Fulminant sepsis in combination with gram-positive haemolytic cocci in blood culture samples often brings Group-A haemolytic streptococcus (GAS) to mind. In our case however, the gram-positive haemolytic cocci were identified as Streptococcus agalactiae (group-B haemolytic streptococcus/GBS) by matrix-assisted laser desorption/ ionisation. GAS is notorious for causing severe disease (fasciitis, septic shock, and toxic shock syndrome) in a wide range of patients,1 whereas GBS is mainly known for causing infections in newborns and pregnant women.2 Nevertheless, over recent decades, the incidence of invasive GBS infections in non-pregnant adults has increased from 8.1 to 10.9 per 100,000 patients in 2008 and 2016 respectively, in the United States. Common risk factors for invasive infection include increasing age, obesity, and diabetes.2 Primary sites of infection in non-pregnant adults are skin and soft tissues, the urogenital tract, and the lungs. Bacteraemia without a clear focus however, occurs in 30% of all cases.2,3 Overall mortality of invasive GBS infection in the non-pregnant adult population is 5.6%.2 Ten different GBS serotypes are identified; community-dwelling healthy elderly in the United States are most frequently colonised with serotypes V (47.3%), Ia (22.8%), and III (12.3%).3,4 These specific serotypes also account for two-thirds of cases with invasive disease.4 In our case, our patient was infected with GBS serotype Ia. In light of increasing resistance to non-beta-lactam antibiotics (lincosamides, macrolides, and fluoroquinolones), the treatment of choice is benzylpenicillin.3-5 Reported resistance to clindamycin and erythromycin are 15% and 32.8%, respectively.5 In particular, serotype V is associated with a higher resistance to clindamycin (3.9 times) and erythromycin (2.9 times).5 We speculate that our patient developed bacteraemia at home, with ensuing hypotension probably causing her to fall and break her hip. It seems plausible that the fracture initially masked the underlying infection and led to a relatively earlier presentation in the disease course. This would explain the atypical presentation and absence of organ failure typically associated with GBS sepsis. Fulminant GBS sepsis with sudden onset multiorgan failure, similar to streptococcal toxic shock syndrome has been reported in the literature.6 This may be the cause of the acute deterioration seen in our patient. It is important for clinicians to be reminded of the potentially unusual presentations of sepsis in order to start antibiotics and supportive care as soon as possible.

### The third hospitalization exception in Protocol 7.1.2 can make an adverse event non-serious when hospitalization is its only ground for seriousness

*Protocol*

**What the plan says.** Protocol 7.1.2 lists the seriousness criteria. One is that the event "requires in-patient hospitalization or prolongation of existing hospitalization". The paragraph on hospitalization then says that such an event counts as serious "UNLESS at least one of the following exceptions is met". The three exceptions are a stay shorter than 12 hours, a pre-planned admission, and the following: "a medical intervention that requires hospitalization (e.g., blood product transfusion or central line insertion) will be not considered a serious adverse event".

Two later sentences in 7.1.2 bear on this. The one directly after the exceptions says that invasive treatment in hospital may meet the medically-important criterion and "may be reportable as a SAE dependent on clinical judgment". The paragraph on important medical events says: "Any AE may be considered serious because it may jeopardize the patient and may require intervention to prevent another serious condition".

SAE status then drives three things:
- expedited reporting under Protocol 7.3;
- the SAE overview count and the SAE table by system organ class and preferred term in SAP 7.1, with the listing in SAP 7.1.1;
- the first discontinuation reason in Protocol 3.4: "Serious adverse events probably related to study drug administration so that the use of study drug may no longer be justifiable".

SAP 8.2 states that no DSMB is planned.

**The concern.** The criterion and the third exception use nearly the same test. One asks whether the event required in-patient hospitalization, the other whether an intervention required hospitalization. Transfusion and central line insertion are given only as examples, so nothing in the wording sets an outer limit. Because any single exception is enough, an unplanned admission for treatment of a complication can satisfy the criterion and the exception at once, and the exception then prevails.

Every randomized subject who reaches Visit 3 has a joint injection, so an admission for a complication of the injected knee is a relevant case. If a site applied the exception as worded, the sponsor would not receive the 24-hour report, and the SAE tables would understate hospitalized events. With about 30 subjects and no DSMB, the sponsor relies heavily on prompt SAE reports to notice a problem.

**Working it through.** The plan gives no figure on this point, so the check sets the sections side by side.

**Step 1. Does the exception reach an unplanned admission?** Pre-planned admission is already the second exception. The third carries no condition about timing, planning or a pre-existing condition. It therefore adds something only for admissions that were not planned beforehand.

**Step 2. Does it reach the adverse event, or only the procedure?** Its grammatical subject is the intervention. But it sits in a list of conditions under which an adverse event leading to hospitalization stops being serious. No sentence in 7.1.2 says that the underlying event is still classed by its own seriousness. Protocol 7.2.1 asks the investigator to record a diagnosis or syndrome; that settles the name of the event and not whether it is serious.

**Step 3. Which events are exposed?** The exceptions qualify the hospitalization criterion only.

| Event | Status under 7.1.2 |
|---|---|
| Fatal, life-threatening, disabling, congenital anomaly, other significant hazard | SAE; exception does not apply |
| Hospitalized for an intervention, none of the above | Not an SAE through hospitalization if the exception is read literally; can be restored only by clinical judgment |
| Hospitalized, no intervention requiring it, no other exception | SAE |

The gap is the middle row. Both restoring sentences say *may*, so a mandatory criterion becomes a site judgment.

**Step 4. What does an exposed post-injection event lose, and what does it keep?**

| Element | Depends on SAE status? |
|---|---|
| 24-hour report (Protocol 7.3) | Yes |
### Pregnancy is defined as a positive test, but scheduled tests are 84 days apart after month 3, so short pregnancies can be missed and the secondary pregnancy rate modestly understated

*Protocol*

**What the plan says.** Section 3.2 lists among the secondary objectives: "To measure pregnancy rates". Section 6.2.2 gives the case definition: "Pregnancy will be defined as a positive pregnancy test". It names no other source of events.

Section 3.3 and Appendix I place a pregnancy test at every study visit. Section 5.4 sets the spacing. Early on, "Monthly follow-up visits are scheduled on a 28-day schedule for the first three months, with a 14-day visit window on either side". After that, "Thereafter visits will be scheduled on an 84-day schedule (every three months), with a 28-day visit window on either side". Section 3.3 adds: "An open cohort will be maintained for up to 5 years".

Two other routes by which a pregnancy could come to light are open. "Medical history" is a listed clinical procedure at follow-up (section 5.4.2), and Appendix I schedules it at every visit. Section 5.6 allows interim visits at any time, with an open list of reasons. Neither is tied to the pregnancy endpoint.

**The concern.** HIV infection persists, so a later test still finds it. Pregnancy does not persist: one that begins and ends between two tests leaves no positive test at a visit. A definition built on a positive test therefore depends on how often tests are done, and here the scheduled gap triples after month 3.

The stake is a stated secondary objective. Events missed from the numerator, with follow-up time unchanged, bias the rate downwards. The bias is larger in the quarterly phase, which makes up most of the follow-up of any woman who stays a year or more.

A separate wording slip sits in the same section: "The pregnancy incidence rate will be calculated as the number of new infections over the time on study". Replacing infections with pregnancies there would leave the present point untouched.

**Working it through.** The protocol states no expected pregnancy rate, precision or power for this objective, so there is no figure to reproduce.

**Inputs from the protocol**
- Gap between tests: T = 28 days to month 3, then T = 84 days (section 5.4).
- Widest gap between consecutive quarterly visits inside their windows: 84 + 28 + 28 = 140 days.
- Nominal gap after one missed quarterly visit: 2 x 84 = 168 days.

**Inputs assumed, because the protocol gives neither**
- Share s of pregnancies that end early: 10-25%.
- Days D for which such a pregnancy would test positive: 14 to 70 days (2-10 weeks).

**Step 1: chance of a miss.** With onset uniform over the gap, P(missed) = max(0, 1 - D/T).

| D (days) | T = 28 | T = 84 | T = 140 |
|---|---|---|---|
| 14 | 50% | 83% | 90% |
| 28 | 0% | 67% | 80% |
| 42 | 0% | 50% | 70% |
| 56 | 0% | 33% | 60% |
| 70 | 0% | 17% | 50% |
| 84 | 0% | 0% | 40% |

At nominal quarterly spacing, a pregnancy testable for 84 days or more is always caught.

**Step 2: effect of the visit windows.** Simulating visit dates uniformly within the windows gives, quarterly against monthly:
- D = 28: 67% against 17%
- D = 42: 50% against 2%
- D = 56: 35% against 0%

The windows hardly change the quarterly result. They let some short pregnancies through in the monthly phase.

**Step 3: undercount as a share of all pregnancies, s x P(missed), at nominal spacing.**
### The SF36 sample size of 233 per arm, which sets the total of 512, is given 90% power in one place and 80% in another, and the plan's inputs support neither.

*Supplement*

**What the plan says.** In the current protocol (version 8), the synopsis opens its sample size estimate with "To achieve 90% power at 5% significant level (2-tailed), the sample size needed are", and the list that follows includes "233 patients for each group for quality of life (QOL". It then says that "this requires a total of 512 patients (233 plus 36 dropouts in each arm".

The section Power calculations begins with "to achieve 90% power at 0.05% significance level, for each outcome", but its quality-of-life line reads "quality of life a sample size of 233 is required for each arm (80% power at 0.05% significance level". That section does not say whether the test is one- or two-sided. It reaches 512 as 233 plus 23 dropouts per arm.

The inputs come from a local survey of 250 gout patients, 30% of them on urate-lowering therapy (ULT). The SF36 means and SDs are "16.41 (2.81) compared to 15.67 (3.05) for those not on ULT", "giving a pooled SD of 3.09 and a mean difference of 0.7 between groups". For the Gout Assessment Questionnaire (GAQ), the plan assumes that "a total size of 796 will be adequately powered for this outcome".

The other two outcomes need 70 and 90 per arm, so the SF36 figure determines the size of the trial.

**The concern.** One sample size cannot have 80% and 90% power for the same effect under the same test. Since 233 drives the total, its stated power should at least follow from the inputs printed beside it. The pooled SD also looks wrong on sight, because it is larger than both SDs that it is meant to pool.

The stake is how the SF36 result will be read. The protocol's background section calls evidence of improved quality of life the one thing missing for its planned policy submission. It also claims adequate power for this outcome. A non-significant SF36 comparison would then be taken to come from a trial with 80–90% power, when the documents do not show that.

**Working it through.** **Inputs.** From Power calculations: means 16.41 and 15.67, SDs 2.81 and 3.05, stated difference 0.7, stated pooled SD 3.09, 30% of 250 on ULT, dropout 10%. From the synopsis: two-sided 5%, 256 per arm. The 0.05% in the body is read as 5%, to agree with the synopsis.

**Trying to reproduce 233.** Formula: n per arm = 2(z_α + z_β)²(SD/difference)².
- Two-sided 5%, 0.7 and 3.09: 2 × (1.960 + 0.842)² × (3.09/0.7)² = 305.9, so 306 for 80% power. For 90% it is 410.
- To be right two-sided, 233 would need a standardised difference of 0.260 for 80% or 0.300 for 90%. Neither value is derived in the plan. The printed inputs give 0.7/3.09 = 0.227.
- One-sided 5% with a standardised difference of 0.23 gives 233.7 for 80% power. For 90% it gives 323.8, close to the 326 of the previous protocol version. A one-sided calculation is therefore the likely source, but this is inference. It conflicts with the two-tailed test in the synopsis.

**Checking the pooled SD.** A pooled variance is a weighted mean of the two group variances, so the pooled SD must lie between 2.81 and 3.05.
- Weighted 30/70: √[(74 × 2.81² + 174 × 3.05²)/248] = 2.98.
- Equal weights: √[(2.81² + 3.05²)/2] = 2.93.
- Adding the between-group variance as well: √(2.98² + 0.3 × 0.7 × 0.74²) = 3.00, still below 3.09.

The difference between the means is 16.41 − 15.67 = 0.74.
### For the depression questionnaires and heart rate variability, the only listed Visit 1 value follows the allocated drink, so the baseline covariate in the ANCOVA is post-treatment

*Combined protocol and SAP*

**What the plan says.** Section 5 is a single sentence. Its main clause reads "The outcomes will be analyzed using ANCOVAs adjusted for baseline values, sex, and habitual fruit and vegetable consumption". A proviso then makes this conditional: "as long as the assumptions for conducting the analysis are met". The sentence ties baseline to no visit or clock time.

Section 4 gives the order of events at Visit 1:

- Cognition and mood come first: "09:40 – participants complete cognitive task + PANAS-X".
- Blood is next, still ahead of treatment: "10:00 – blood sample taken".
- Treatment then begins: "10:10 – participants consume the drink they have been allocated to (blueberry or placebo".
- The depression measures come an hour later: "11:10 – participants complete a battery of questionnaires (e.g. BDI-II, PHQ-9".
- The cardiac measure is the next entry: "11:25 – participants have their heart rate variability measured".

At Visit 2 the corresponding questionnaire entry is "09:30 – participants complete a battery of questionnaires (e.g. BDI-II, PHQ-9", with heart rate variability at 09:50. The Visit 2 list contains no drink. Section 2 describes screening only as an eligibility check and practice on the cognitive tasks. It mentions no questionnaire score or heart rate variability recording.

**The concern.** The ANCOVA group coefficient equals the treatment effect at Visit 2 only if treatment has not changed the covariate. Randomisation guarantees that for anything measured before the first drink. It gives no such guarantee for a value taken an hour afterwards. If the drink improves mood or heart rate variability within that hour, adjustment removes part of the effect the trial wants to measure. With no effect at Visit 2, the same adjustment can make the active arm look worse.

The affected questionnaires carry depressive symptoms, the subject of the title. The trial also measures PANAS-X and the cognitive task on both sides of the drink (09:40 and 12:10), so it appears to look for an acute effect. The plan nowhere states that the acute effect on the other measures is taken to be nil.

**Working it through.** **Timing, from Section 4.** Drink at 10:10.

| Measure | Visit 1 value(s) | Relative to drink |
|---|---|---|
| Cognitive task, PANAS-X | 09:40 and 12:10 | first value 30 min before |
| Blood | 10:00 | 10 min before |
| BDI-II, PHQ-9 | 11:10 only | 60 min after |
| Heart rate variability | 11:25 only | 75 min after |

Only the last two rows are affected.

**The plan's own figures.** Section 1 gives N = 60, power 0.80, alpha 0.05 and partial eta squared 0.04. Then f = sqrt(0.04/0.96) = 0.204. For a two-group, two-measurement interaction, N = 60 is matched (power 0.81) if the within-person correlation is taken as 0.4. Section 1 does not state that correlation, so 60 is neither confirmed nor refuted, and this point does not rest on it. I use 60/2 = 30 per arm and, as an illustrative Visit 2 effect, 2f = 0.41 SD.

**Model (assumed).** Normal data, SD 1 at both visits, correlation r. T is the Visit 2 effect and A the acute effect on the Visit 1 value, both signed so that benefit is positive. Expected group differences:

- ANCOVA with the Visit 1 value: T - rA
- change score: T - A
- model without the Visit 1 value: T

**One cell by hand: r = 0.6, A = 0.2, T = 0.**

The authors have no conflicts of interest to declare.